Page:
Phase 2: Development

Development plan

Although we are at a very early stage in the project, W2U together with the client will put together a development timeline. As with all other projects, it is hard to predict the future, but with substantial experience from similar projects, W2U can make very educated estimates of the project timeline.

Architecture meeting

With the pre-analysis report and requirement specification in our hands, we are ready to get our hands dirty! Well, not quite – first, we need to develop our Flare architecture strategy. W2U calls a meeting with all the key stakeholders in the process. This is probably the most important meeting in the entire development process. We discuss how we can build an architecture – both in Flare and the source control system – which can be expanded and is suitable for translations, as well. The meeting ends up in an architecture drawing which is also included in the final project documentation.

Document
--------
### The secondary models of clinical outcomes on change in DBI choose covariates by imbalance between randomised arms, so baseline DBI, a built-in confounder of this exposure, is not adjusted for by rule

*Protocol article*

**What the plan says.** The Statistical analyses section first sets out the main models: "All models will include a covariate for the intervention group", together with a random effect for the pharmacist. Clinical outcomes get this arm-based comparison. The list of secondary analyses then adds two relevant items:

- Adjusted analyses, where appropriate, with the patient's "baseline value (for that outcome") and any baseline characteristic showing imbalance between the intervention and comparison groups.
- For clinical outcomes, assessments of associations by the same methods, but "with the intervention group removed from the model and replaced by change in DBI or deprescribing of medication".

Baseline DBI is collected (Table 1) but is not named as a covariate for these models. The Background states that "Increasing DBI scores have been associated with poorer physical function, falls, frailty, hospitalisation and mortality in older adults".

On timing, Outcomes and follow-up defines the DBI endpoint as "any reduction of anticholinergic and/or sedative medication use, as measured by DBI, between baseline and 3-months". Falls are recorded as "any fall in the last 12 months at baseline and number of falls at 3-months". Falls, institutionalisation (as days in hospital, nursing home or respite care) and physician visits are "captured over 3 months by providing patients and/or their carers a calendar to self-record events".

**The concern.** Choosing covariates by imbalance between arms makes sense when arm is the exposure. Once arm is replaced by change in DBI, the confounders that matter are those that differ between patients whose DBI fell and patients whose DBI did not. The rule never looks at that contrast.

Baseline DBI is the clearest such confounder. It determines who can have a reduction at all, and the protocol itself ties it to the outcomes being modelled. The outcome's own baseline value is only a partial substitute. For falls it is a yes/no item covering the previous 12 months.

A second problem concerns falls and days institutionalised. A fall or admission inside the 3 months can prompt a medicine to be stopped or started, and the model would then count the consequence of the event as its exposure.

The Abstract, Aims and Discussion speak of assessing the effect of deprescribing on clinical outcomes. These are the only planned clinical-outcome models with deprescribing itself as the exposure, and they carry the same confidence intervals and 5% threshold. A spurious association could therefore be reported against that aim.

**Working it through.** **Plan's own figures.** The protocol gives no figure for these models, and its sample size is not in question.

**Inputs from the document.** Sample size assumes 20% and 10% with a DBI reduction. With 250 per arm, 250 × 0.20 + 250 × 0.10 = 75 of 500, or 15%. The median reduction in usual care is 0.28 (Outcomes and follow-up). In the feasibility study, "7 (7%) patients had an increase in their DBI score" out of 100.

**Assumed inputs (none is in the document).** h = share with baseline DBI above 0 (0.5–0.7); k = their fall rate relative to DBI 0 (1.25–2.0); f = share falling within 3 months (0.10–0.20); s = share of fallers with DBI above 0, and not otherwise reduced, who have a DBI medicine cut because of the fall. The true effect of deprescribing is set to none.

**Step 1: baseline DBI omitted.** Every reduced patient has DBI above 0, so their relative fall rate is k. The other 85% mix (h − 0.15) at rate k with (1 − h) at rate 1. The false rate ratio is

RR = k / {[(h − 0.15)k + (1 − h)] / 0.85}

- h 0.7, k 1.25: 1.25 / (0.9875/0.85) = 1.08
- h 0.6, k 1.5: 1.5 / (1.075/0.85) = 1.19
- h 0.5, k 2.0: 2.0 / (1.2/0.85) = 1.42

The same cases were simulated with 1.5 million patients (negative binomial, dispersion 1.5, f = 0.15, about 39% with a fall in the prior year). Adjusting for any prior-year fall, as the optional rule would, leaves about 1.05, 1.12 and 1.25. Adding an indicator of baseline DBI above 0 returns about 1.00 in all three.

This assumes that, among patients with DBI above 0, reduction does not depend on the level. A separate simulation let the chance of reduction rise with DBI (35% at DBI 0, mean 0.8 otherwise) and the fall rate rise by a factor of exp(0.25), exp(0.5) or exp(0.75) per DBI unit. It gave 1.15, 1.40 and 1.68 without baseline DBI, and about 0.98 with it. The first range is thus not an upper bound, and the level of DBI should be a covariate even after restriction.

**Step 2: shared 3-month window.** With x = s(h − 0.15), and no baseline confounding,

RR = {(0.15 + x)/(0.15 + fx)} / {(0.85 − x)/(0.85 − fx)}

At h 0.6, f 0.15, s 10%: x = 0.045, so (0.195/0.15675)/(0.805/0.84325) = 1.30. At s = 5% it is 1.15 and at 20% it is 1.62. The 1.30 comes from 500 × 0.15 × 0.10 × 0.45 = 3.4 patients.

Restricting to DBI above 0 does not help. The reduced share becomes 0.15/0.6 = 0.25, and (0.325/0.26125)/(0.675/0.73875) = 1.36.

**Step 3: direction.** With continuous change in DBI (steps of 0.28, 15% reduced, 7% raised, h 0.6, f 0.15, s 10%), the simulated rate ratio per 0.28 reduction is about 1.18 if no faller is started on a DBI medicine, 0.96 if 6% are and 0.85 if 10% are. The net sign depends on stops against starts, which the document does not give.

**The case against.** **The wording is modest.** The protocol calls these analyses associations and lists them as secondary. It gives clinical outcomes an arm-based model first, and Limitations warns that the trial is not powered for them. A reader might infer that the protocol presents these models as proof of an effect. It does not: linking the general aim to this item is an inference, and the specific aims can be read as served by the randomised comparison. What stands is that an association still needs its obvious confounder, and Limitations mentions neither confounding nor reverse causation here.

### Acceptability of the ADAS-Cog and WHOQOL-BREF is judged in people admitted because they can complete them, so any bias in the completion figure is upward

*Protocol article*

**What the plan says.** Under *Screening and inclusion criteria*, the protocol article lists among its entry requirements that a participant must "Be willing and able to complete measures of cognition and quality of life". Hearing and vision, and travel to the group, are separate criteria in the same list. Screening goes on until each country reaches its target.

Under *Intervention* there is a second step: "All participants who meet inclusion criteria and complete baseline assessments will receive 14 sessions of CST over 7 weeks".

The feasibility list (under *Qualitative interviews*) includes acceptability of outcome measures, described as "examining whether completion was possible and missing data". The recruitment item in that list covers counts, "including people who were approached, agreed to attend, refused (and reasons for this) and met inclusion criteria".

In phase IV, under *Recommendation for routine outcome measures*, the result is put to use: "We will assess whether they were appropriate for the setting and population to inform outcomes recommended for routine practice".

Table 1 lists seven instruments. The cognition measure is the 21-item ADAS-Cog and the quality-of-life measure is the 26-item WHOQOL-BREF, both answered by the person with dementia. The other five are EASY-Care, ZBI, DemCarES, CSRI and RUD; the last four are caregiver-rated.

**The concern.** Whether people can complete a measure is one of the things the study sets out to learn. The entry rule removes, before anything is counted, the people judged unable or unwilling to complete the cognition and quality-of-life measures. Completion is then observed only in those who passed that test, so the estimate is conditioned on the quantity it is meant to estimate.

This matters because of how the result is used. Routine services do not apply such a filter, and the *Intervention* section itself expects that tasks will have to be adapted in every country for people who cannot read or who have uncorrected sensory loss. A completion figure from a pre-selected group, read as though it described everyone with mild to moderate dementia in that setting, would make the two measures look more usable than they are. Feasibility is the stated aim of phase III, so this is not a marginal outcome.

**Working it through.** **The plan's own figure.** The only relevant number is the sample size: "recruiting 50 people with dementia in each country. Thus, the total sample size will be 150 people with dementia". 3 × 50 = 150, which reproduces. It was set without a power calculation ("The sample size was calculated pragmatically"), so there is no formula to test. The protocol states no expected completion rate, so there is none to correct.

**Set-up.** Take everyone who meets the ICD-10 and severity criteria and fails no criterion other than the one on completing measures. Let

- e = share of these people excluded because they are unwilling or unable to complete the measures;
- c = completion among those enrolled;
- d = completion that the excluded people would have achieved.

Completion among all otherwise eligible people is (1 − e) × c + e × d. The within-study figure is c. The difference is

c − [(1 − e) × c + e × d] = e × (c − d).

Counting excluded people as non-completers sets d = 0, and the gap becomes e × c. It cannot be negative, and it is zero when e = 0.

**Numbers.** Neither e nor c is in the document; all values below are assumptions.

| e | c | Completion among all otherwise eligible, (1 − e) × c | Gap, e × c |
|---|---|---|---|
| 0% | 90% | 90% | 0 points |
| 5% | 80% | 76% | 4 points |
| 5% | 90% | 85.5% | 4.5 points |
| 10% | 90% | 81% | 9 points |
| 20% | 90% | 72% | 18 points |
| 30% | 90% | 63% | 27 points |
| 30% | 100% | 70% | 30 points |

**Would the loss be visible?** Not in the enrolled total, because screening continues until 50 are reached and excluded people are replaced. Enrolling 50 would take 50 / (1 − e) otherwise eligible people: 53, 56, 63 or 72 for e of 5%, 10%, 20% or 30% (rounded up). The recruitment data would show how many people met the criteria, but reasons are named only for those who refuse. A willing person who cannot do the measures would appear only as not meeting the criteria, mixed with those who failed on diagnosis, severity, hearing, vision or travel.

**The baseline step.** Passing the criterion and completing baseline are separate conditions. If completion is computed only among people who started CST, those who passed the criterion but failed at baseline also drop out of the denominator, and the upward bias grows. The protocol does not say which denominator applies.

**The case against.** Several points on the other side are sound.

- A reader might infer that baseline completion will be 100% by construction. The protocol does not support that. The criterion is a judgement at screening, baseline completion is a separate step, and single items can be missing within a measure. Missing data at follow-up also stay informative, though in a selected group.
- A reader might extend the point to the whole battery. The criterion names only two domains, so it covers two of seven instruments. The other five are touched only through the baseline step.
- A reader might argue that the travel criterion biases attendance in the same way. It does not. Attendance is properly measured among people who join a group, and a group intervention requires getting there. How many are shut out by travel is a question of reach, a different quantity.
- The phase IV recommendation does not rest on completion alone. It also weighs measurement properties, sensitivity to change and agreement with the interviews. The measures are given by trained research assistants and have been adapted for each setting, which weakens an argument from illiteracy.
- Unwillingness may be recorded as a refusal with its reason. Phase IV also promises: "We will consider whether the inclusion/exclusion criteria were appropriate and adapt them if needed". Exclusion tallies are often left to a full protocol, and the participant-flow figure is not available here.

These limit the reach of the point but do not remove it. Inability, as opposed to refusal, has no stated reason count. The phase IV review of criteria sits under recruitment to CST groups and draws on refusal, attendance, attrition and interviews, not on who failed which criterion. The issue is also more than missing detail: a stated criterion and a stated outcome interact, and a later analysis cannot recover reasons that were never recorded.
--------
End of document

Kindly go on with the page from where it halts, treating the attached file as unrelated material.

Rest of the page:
First Flare project

By now, we are really ready to go. Together we create our first real Flare project which later becomes the template for all our Flare projects. Typically, we choose a representative, medium-sized project which will help us make the decisions we did not anticipate earlier. At this early phase, we can already start defining some of our variables, conditions and even snippets (reusable chunks of content). Most clients are not starting from scratch, so we import some of the existing content to start building the TOC structure. If we are starting from scratch, we write some topics and try to shape our first topic templates (see further below).

Integration test

Flare is not a standalone system, of course.  In every company, Flare has to integrate with other systems. Typically, we integrate with the following two systems: